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Home arrow News arrow Local News arrow Care facility’s price tag goes up


Care facility’s price tag goes up

An architectural drawing depicts the 26-room,18,670-square feet assisted living/residential care facility scheduled to be built behind Wallowa Memorial Hospital this fall. Drawing submitted by WCHCD
An architectural drawing depicts the 26-room,18,670-square feet assisted living/residential care facility scheduled to be built behind Wallowa Memorial Hospital this fall. Drawing submitted by WCHCD

With two years of planning and more than $485,000 already invested, board members of the Wallowa County Health Care District had to face yet another major hike on the price tag for the new residential care/assisted living facility scheduled to open near Wallowa Memorial Hospital this winter.

But with cash reserves in good shape and solid ongoing public support, discussion of the new $825,749 increase was brief and the decision to move forward was, once again, unanimous. 

“I don’t think there’s any way to go but forward at this point,” said board member Sue Coleman. “We have the reserves and there is a need. How can we not?”

Earlier estimates for the project had put it in the neighborhood of $4 million, but costs crept steadily up over the course of planning. The guaranteed maximum price for the project now comes in at just under $5.1 million.

“I’m very disappointed in the price; we estimated low,” said Wallowa Memorial CEO Dave Harman.

Harman cited numerous reasons for the price increases, including site location, a protracted planning cycle that meant work on the medical office building and care facility couldn’t occur concurrently, an increase in footprint to meet assisted living facility requirements for dual licensing purposes, costs for retroactive redesign, and a high prevailing wage level due in part to the remote location.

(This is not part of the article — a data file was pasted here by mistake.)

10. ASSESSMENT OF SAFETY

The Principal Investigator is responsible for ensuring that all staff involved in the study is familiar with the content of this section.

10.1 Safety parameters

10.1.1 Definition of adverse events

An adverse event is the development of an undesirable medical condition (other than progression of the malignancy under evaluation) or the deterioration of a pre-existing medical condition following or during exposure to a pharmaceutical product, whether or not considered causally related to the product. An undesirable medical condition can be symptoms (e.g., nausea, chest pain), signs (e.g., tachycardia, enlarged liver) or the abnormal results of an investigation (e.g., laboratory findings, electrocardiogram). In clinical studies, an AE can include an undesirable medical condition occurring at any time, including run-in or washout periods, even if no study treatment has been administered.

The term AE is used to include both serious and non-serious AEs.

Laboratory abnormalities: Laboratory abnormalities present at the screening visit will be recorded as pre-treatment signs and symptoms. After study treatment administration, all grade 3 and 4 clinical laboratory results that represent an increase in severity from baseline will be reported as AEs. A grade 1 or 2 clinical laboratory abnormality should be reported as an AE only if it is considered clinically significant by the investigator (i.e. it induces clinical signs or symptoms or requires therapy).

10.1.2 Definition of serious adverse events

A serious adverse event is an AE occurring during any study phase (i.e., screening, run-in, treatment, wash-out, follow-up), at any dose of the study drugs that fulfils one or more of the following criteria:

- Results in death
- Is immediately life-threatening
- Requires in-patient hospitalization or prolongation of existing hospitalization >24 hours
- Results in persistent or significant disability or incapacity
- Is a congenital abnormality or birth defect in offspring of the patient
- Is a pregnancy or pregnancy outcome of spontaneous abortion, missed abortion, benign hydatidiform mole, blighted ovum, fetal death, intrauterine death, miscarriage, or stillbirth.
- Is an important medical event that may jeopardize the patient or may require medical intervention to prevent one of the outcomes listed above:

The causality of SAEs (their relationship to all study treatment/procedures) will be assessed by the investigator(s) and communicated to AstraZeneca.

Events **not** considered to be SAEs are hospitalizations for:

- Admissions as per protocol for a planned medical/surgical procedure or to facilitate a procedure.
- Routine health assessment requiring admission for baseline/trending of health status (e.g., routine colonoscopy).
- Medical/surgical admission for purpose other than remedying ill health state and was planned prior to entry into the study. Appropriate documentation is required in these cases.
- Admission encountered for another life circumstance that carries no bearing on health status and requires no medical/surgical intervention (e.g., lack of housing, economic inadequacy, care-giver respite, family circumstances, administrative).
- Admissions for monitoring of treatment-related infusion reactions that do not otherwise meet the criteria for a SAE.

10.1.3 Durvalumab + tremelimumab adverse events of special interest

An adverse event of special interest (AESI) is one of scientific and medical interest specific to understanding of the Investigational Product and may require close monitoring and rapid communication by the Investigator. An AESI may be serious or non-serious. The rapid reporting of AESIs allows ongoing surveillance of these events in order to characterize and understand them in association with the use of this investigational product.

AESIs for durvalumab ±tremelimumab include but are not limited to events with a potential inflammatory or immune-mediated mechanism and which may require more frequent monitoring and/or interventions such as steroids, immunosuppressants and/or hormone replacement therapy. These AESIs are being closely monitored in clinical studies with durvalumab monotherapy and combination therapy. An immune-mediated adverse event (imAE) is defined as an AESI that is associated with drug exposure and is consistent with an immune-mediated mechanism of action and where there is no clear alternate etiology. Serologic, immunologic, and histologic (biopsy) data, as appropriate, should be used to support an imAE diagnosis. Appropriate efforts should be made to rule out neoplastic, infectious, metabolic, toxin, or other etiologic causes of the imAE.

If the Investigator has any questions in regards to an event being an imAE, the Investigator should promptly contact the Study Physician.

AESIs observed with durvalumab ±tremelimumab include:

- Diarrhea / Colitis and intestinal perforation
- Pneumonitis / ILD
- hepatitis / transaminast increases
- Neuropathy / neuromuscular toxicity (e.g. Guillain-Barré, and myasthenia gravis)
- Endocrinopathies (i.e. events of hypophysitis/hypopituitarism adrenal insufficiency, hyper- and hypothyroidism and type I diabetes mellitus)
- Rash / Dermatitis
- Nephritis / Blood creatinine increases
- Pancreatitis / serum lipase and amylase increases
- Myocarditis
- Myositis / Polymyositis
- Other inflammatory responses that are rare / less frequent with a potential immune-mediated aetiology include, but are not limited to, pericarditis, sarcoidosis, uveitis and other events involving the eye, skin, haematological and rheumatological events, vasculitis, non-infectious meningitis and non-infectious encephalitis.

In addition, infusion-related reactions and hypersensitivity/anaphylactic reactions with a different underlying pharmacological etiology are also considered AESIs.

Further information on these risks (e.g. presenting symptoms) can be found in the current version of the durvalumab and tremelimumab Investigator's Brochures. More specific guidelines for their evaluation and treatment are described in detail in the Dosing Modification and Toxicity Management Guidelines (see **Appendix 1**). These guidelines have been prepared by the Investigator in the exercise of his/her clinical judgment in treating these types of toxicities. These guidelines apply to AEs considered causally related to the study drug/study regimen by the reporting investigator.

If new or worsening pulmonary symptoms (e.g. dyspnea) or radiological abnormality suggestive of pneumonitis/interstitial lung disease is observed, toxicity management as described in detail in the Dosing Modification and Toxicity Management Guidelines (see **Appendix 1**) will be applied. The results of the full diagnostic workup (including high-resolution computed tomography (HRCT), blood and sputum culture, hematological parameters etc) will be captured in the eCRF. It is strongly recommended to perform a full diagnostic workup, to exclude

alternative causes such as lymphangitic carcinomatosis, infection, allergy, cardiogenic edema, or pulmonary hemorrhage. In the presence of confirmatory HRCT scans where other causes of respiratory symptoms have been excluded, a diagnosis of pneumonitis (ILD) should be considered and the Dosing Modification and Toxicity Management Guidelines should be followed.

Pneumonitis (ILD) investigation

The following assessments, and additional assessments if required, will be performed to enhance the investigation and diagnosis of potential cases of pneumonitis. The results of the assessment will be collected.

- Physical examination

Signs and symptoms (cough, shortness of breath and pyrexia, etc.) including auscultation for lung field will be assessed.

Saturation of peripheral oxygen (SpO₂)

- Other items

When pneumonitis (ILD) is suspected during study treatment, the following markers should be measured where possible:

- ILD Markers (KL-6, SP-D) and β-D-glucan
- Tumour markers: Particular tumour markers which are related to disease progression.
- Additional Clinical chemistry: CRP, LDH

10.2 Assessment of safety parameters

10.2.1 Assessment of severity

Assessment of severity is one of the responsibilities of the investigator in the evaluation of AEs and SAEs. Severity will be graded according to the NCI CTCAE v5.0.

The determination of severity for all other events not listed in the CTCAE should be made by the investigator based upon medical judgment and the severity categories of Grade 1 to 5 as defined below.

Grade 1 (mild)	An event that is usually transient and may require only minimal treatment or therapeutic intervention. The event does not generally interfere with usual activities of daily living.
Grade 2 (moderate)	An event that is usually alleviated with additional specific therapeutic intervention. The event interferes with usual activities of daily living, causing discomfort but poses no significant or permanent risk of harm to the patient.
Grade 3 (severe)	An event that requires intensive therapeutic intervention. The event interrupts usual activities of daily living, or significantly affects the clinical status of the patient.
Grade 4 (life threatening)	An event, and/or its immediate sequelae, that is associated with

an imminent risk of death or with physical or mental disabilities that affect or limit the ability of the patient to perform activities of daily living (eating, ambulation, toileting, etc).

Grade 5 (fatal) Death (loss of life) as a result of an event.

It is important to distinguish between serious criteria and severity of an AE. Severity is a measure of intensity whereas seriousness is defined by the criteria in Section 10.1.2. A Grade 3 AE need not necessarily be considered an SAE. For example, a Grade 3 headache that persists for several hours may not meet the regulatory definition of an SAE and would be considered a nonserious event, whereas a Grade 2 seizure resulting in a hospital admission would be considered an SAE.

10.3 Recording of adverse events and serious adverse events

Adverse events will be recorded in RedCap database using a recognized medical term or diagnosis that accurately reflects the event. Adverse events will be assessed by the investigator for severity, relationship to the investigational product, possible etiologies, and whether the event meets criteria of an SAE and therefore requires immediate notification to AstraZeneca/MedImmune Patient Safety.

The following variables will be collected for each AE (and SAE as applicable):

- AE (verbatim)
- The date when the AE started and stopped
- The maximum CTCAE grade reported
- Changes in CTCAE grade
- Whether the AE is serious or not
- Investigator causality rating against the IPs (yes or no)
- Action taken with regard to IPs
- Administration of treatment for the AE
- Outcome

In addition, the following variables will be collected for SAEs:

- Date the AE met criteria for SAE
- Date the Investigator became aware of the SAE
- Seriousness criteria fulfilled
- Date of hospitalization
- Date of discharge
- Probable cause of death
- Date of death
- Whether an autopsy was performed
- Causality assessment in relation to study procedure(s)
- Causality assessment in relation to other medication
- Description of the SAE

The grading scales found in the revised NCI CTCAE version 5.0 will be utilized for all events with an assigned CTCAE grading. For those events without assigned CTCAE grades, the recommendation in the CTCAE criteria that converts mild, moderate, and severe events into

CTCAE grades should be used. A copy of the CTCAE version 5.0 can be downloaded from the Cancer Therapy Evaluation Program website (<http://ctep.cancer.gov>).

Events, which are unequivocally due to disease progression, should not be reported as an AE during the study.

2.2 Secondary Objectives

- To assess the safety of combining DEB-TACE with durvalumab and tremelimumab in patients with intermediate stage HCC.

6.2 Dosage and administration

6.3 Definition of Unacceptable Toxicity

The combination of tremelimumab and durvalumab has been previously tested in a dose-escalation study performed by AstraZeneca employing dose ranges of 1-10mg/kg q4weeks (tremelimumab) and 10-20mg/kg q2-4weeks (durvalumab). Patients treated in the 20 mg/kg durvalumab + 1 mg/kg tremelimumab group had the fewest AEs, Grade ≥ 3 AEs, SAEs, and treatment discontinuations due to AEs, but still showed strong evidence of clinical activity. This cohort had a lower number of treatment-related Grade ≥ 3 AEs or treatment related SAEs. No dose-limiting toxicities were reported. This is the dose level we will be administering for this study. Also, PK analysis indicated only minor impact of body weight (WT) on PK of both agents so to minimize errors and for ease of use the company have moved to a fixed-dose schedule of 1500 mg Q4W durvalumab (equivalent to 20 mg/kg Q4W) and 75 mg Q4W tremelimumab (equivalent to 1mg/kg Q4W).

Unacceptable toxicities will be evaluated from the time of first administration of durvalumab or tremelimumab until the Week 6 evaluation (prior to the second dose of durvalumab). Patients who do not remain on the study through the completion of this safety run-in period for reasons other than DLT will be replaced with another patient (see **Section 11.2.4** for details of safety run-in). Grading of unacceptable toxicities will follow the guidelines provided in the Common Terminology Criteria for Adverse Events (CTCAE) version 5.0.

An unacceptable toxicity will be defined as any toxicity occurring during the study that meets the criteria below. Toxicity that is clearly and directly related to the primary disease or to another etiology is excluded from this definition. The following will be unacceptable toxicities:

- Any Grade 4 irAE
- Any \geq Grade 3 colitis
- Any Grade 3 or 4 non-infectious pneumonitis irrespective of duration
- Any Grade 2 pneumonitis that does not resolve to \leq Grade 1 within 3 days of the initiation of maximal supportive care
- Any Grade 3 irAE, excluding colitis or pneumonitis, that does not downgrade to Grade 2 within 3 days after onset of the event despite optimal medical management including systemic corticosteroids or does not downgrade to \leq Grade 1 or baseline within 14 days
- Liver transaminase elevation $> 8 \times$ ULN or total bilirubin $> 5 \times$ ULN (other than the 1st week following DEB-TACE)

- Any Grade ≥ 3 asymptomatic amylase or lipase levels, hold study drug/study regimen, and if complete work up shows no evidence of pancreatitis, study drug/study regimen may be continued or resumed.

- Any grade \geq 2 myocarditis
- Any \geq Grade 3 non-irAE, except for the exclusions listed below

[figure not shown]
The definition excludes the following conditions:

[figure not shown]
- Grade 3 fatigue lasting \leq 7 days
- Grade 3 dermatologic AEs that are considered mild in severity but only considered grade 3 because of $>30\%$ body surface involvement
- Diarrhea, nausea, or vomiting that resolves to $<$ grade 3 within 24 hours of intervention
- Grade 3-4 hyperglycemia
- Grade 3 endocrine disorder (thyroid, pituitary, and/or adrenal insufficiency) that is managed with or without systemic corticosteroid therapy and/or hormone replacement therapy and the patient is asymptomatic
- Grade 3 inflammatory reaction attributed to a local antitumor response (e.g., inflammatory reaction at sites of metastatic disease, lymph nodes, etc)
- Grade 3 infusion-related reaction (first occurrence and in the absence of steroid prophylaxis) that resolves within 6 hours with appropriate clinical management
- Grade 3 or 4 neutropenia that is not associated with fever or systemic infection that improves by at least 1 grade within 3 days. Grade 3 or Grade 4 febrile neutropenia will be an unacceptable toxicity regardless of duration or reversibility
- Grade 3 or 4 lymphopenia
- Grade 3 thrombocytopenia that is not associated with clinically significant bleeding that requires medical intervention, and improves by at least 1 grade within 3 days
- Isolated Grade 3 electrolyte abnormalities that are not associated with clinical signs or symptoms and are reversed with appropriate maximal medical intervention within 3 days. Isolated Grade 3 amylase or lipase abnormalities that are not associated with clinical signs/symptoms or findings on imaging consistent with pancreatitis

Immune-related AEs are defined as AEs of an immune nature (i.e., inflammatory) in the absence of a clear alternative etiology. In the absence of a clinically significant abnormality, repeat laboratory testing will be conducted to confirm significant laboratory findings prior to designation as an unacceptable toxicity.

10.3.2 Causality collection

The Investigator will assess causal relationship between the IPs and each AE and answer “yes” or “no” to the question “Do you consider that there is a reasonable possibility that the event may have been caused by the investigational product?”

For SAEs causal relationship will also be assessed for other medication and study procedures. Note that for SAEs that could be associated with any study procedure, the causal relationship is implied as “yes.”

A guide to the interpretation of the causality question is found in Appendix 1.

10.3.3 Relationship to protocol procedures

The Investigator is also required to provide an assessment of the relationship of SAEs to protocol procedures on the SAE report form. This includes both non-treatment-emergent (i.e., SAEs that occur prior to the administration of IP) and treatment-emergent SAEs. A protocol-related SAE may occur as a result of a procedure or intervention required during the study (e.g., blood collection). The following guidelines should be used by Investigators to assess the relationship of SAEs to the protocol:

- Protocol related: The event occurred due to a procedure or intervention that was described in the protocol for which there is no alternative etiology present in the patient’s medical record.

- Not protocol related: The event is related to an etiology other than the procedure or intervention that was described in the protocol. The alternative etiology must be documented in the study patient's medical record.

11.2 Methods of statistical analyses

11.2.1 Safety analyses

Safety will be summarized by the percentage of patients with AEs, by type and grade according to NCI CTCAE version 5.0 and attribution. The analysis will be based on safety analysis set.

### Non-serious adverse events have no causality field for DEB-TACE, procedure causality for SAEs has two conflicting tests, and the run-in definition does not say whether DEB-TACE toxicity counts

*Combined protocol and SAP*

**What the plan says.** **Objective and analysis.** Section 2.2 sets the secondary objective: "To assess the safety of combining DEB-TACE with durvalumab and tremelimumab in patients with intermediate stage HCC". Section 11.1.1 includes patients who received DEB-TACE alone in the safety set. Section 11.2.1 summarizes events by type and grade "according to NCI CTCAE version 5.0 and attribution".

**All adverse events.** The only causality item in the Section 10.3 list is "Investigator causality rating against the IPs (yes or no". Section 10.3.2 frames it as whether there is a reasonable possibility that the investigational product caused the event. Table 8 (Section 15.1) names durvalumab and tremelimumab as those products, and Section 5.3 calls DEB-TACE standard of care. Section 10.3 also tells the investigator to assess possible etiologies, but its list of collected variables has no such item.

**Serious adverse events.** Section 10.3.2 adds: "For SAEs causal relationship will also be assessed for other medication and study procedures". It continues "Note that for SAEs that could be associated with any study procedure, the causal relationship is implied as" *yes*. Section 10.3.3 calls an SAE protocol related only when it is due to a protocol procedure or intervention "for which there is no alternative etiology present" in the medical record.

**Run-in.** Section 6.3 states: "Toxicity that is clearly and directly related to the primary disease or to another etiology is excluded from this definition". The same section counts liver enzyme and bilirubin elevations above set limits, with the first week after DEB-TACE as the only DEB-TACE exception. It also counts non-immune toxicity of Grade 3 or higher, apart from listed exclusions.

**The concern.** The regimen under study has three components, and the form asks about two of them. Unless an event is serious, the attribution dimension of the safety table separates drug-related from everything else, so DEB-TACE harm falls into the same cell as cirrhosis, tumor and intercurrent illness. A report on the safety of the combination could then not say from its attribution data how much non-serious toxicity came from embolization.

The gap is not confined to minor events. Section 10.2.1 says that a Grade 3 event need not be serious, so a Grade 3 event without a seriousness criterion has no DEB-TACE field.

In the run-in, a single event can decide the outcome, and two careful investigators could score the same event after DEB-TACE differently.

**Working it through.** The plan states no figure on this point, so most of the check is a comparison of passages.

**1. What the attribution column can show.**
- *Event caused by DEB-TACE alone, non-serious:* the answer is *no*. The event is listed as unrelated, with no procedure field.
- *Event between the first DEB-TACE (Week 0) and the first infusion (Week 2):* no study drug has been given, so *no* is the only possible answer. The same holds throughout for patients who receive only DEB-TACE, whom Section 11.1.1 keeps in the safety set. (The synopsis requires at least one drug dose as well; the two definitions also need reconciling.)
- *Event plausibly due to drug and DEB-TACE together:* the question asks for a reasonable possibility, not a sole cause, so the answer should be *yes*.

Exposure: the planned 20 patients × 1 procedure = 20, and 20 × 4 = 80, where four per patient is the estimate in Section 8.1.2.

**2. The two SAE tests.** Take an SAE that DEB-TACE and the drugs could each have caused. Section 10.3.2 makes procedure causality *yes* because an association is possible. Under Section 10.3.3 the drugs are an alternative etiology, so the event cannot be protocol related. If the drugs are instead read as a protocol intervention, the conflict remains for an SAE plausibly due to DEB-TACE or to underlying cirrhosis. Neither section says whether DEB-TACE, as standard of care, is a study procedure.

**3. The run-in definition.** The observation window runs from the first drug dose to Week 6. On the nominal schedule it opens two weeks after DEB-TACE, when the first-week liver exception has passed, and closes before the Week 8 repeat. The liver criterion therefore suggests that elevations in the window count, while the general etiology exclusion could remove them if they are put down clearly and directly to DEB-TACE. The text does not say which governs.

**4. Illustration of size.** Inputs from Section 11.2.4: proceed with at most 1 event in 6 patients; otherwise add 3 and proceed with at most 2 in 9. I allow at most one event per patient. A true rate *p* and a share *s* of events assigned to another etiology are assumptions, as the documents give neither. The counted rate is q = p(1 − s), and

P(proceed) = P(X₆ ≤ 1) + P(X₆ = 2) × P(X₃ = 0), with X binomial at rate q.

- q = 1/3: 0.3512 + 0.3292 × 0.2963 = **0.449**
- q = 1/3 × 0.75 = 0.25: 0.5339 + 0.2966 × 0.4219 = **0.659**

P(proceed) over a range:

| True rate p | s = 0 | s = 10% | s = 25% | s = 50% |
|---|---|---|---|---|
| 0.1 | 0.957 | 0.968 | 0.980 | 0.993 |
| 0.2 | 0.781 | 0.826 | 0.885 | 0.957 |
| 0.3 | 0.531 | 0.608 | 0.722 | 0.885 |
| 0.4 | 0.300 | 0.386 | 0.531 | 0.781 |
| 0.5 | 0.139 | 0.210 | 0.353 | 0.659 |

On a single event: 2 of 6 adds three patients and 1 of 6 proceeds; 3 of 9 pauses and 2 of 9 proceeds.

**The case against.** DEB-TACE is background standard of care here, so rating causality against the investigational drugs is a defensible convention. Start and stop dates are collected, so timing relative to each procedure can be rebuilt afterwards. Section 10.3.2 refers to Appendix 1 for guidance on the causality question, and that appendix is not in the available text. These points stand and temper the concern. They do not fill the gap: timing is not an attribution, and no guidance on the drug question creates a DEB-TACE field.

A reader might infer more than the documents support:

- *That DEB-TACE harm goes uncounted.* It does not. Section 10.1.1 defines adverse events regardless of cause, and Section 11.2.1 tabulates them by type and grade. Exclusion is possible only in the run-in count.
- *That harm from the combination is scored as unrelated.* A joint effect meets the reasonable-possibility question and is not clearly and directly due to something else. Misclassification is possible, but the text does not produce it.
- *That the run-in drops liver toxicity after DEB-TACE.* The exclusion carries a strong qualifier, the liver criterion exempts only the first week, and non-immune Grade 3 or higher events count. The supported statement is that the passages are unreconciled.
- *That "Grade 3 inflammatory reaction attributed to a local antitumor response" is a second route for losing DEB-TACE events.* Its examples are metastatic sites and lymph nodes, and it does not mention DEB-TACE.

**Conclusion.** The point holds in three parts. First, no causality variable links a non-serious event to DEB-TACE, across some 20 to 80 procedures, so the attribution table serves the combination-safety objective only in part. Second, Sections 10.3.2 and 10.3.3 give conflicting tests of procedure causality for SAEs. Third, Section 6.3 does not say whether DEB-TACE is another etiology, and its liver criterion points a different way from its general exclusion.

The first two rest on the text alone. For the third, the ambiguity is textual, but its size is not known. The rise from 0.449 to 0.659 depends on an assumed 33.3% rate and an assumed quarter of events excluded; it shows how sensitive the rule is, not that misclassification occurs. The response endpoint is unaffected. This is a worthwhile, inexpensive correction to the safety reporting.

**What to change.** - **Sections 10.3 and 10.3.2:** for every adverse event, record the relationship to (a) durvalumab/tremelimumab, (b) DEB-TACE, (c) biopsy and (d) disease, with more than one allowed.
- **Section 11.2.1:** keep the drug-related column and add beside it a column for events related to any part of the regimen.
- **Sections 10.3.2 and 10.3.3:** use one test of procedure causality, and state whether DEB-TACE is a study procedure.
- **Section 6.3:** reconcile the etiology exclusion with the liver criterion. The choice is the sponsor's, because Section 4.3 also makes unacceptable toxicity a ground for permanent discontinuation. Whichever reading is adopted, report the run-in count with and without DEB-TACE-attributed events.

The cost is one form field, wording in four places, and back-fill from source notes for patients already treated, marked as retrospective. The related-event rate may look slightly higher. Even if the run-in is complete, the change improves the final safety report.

Though Harman cautioned that from a strictly business point of view he’d seriously consider cutting the project, he and several board members immediately acknowledged that the decision had to be made in a broader, community context.

“As a special district we have more than just business to consider — we need to think of the public,” said board member Nick Lunde.

In addition to providing 26 residents with a high-level care facility so that they will not need to leave the county for health reasons, Harman estimates that 22 community jobs are at stake, constituting a significant impact on the local economy.

Given Wallowa County’s preponderance of seniors in its population, board members felt they had a particularly strong responsibility to set up robust elder care options. The choice for dual licensing increased costs and construction requirement, but expanded the facility’s flexibility and upped reimbursement levels from Medicaid.

Since the nursing home run in the old hospital building currently operates at a loss — each month consuming $20,000 to $30,000 in WCHCD cash and incurring an additional $33,000 in Medicare reductions for hospital services used in the facility, according to Harman — keeping it open indefinitely is not an option.

Additionally, the new facility will offer memory care and bariatric services, which the current center cannot.

The health care district will pay $1.65 million in cash for the project, and finance the balance. With levied taxes bringing in roughly $360,000 annually and a projected cash flow of $62,000 after management fees, board members expressed confidence that the facility will function completely as a stand-alone operation.

Groundwork is under way, with construction on the 18,670-square foot building set to begin in September, and a targeted opening in early to mid winter. Portland-based Anderson Construction Co., currently finishing work on the new medical office building adjacent to the hospital will do the job.

Landscaping is projected to cost an additional $50,000, according to an estimate by Eastern Oregon Landscaping.


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